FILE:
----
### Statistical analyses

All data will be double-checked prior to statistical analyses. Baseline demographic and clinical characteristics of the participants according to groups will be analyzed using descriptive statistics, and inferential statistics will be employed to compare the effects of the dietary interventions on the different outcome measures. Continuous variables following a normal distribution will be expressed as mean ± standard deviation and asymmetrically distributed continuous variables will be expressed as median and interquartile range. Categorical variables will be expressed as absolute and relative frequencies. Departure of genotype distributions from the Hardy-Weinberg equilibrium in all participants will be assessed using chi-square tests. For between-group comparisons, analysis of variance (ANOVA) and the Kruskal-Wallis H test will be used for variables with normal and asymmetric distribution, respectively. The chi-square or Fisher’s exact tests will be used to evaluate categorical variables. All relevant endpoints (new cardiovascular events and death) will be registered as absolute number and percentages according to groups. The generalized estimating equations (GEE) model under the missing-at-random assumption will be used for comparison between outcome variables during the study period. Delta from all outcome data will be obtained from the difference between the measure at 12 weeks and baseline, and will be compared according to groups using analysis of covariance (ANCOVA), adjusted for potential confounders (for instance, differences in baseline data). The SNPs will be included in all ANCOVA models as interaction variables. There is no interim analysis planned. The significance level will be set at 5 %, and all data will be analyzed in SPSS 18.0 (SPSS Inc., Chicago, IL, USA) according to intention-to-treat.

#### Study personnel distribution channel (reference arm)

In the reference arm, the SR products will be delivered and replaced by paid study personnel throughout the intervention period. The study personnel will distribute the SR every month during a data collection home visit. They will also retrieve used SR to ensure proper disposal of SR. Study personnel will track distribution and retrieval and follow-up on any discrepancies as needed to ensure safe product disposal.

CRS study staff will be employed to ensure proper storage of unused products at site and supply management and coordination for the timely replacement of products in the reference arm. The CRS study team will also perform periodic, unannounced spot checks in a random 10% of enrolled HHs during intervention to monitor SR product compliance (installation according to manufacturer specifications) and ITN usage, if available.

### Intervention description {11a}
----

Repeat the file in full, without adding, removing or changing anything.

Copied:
### Statistical analyses

All data will be double-checked prior to statistical analyses. Baseline demographic and clinical characteristics of the participants according to groups will be analyzed using descriptive statistics, and inferential statistics will be employed to compare the effects of the dietary interventions on the different outcome measures. Continuous variables following a normal distribution will be expressed as mean ± standard deviation and asymmetrically distributed continuous variables will be expressed as median and interquartile range. Categorical variables will be expressed as absolute and relative frequencies. Departure of genotype distributions from the Hardy-Weinberg equilibrium in all participants will be assessed using chi-square tests. For between-group comparisons, analysis of variance (ANOVA) and the Kruskal-Wallis H test will be used for variables with normal and asymmetric distribution, respectively. The chi-square or Fisher’s exact tests will be used to evaluate categorical variables. All relevant endpoints (new cardiovascular events and death) will be registered as absolute number and percentages according to groups. The generalized estimating equations (GEE) model under the missing-at-random assumption will be used for comparison between outcome variables during the study period. Delta from all outcome data will be obtained from the difference between the measure at 12 weeks and baseline, and will be compared according to groups using analysis of covariance (ANCOVA), adjusted for potential confounders (for instance, differences in baseline data). The SNPs will be included in all ANCOVA models as interaction variables. There is no interim analysis planned. The significance level will be set at 5 %, and all data will be analyzed in SPSS 18.0 (SPSS Inc., Chicago, IL, USA) according to intention-to-treat.

#### Study personnel distribution channel (reference arm)

In the reference arm, the SR products will be delivered and replaced by paid study personnel throughout the intervention period. The study personnel will distribute the SR every month during a data collection home visit. They will also retrieve used SR to ensure proper disposal of SR. Study personnel will track distribution and retrieval and follow-up on any discrepancies as needed to ensure safe product disposal.

CRS study staff will be employed to ensure proper storage of unused products at site and supply management and coordination for the timely replacement of products in the reference arm. The CRS study team will also perform periodic, unannounced spot checks in a random 10% of enrolled HHs during intervention to monitor SR product compliance (installation according to manufacturer specifications) and ITN usage, if available.

### Intervention description {11a}